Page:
It should be appreciated that the tubular member 77, if desired, can be positioned within the flexible guiding means 36. Also, the U-shaped control handle 47 can be provided with openings or holes (not shown) in the arms 48 and 49 which can receive the tubular member 77.

Operation of the atherectomy device shown in FIGS. 1B and 1B may now be briefly described in conjunction with the method of the present invention as shown in FIGS. 2A to 2E. Let it be assumed that it is desired to cut out at least a portion of an atheroma in an arterial vessel. The arterial vessel 91 shown in FIG. 2A has a wall 92 which has an atheroma 93 formed thereon. Let it also be assumed that it is desired to cut out at least a portion of the atheroma 93 in the arterial vessel 91. To accomplish this, an incision is made in the human body to make it possible to enter the arterial vessel in which the atheroma 93 is located. The distal tip of the guide wire 61 is inserted into the arterial vessel and advanced in the vessel until it extends through the arterial vessel through the stenosis, or narrowing 96 of the vessel created by the atheroma as shown in FIG. 2A. Thereafter the proximal end of the guide wire 61 is threaded through atherectomy device 11 by inserting the guide wire 61 through the housing 12, the guiding means 36 and the threaded rod 51.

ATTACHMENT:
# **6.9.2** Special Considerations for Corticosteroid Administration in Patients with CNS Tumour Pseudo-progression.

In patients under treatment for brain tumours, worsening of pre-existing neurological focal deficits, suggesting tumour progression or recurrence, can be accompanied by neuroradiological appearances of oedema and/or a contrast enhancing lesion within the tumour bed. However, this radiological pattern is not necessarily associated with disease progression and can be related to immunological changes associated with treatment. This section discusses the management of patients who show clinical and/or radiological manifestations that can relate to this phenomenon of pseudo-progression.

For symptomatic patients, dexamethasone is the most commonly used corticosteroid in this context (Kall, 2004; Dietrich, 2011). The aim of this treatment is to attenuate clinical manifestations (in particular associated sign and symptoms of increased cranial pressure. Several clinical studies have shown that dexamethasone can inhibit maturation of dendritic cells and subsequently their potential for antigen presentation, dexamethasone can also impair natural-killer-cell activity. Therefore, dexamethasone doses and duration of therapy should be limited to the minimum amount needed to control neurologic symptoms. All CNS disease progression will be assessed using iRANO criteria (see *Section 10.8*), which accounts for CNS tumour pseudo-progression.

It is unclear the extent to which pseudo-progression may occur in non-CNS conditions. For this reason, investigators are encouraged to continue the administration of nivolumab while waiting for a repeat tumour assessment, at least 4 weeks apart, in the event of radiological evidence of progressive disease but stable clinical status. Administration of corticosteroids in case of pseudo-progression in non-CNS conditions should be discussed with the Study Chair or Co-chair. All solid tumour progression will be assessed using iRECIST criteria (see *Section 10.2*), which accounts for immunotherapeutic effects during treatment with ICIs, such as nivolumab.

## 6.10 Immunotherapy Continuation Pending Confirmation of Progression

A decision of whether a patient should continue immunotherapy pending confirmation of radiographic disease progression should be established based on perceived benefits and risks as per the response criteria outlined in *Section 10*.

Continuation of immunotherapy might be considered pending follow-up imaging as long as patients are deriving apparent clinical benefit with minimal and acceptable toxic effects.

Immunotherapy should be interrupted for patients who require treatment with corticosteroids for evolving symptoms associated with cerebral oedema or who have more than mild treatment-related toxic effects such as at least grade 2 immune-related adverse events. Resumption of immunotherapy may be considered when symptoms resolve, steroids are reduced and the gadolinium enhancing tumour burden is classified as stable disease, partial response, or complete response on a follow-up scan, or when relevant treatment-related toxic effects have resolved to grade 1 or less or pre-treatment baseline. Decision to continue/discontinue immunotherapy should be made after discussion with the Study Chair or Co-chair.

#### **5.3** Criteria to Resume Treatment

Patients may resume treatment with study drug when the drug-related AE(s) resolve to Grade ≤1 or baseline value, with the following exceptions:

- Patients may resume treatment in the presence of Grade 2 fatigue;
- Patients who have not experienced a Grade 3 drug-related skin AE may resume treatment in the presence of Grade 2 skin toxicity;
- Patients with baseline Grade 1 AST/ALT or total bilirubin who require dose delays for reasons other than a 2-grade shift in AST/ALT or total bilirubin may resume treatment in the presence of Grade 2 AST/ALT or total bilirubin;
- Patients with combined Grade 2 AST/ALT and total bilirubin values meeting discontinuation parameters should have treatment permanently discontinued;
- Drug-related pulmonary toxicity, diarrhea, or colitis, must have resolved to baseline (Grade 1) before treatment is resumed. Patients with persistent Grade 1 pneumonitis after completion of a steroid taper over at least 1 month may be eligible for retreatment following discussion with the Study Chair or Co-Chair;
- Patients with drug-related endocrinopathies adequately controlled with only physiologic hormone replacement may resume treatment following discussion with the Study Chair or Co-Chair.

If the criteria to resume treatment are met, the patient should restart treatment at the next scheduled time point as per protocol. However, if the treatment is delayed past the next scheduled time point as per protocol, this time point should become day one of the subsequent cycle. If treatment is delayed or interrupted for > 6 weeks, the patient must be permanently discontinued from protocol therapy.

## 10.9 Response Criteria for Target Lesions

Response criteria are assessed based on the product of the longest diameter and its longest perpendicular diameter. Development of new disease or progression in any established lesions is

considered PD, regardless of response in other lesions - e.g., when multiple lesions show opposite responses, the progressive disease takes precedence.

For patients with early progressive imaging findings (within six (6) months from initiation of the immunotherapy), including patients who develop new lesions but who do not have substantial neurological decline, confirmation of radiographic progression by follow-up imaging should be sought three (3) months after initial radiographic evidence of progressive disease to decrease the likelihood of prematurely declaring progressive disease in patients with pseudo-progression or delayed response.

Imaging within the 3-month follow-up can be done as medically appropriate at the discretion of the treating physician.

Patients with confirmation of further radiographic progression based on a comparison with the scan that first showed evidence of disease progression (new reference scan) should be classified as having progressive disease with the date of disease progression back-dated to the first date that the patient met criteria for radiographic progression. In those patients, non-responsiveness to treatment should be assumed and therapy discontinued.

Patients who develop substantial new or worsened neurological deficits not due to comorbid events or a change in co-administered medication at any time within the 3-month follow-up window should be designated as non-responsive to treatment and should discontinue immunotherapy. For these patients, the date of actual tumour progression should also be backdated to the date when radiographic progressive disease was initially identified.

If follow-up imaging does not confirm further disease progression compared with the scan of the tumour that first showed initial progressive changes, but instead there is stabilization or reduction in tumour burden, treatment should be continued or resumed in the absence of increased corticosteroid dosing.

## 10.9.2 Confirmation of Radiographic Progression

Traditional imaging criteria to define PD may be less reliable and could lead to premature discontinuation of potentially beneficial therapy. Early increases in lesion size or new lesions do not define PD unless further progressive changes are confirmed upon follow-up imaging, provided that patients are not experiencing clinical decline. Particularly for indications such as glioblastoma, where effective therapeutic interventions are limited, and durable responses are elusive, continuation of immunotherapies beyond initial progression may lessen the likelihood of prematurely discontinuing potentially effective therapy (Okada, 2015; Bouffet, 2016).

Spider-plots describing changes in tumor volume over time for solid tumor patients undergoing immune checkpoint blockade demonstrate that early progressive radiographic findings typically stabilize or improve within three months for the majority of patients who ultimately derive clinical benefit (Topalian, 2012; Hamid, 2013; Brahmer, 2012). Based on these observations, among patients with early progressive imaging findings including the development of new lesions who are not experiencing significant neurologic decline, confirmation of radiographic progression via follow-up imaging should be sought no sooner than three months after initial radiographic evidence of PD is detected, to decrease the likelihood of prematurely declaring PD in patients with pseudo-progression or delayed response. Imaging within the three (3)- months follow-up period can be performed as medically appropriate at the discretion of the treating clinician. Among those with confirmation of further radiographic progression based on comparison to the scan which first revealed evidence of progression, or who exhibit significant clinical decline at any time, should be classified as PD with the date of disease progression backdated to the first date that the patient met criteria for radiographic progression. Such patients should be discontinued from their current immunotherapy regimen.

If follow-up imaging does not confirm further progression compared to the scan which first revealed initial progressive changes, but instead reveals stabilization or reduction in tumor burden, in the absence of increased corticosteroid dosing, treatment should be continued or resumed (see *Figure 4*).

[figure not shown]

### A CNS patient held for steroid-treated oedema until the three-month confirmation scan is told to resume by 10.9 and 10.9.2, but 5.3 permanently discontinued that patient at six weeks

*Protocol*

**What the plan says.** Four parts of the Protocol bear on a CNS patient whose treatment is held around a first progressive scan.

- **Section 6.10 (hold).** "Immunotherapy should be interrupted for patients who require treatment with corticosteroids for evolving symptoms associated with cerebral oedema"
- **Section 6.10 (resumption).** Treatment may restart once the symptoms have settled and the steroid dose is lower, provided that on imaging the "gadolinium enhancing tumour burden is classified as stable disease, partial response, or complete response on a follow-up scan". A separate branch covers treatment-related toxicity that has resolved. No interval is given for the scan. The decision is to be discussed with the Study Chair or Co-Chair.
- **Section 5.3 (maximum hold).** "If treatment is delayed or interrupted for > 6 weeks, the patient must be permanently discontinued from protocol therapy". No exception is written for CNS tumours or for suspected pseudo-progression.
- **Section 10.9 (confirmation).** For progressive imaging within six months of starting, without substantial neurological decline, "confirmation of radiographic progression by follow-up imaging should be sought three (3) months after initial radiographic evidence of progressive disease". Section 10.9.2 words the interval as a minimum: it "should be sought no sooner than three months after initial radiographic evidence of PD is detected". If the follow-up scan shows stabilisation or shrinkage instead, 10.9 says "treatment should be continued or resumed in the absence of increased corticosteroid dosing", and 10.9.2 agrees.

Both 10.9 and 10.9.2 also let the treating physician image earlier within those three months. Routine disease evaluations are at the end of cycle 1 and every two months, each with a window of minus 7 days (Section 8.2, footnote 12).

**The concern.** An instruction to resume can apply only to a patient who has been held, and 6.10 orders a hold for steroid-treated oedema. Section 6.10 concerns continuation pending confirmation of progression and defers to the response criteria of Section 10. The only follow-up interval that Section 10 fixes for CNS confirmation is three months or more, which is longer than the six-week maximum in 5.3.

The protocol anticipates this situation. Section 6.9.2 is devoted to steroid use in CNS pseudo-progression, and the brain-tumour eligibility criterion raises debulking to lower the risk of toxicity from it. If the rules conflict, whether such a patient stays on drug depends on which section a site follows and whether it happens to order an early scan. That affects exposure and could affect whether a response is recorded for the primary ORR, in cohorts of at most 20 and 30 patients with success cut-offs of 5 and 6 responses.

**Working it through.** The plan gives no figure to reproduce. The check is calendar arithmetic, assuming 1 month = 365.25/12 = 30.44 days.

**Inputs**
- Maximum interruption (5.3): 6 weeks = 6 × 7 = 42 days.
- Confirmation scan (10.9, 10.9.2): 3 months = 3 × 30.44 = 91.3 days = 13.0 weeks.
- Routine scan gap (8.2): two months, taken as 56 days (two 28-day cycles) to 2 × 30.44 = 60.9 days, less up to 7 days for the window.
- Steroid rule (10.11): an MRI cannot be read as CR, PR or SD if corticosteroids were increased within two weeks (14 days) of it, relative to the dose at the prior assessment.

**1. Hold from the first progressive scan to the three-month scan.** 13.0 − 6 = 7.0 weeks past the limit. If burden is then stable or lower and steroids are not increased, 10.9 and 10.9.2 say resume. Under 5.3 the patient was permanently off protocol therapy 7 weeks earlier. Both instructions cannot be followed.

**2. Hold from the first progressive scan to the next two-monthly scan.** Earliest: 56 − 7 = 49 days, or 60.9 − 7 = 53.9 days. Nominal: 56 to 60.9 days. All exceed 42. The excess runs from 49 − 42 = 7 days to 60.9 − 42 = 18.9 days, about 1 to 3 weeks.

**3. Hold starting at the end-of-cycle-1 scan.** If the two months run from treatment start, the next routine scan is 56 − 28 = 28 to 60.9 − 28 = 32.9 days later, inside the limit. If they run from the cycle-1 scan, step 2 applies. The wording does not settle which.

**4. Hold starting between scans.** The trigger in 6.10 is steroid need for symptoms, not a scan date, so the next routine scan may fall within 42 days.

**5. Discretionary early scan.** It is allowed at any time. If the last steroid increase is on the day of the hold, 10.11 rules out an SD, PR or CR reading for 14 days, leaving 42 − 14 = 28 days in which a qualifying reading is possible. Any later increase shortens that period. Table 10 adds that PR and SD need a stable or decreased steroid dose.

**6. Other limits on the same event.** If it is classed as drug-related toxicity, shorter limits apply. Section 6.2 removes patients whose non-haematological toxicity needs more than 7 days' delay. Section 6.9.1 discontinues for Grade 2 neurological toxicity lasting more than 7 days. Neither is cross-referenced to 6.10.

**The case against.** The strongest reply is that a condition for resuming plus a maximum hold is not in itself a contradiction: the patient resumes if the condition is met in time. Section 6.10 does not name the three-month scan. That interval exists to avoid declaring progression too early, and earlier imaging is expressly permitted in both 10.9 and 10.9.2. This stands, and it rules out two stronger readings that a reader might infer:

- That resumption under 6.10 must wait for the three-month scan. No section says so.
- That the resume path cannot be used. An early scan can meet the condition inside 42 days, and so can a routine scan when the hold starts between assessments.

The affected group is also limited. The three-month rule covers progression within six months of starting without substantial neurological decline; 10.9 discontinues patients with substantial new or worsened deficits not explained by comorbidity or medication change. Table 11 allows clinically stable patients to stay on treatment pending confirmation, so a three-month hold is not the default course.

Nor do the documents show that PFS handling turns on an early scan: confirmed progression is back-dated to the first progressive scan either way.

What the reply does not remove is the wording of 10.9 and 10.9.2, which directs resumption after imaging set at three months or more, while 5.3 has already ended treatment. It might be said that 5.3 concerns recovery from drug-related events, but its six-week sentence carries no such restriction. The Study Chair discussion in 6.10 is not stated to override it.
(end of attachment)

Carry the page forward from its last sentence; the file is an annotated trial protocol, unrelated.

At this point in the operation, the cutting means 31 is completely retracted in the housing 12 to the position shown in FIG. 1A of the drawings. The atherectomy device 11 is then inserted into the arterial vessel with the housing 12 going first. The flexible guiding means 36 provided for the housing 12 makes it possible for the atherectomy device to enter readily the arterial vessel and to follow the lumen in the arterial vessel. To facilitate advancement of the housing 12, the control handle 47 can be rotated back and forth. Advancement is continued until the housing 12 is positioned in the vicinity of the atheroma 93 as shown in FIG. 2B. The positioning of the housing 12 can be observed by the use of a fluoroscope. The housing 12 as hereinbefore explained can be made of a material such as stainless steel which is relatively opaque to X-rays and thus gives a good image as the device is being positioned in the arterial vessel.

After the housing 12 is properly positioned as shown in FIG. 2B, the balloon 67 is inflated by use of the inflating means 76 to force the housing 12 firmly into engagement with the atheroma 93 and particularly so that a substantial portion of the atheroma is positioned in the cutout 14. The inflation is accomplished by opening the stop cock 81 and introducing a fluid by operation of the Indeflator 83. The pressure at which the fluid is introduced into the balloon ca be readily observed by reading the gauge 84 of the Indeflator 83. The balloon can be inflated with a saline solution or even air if desired since only a relatively low pressure is required, as for example, 20 to 30 psi. The inflation pressure is substantially less than that used for dilitation because the purpose is merely to position the housing 12 so it is in a snug position against the atheroma.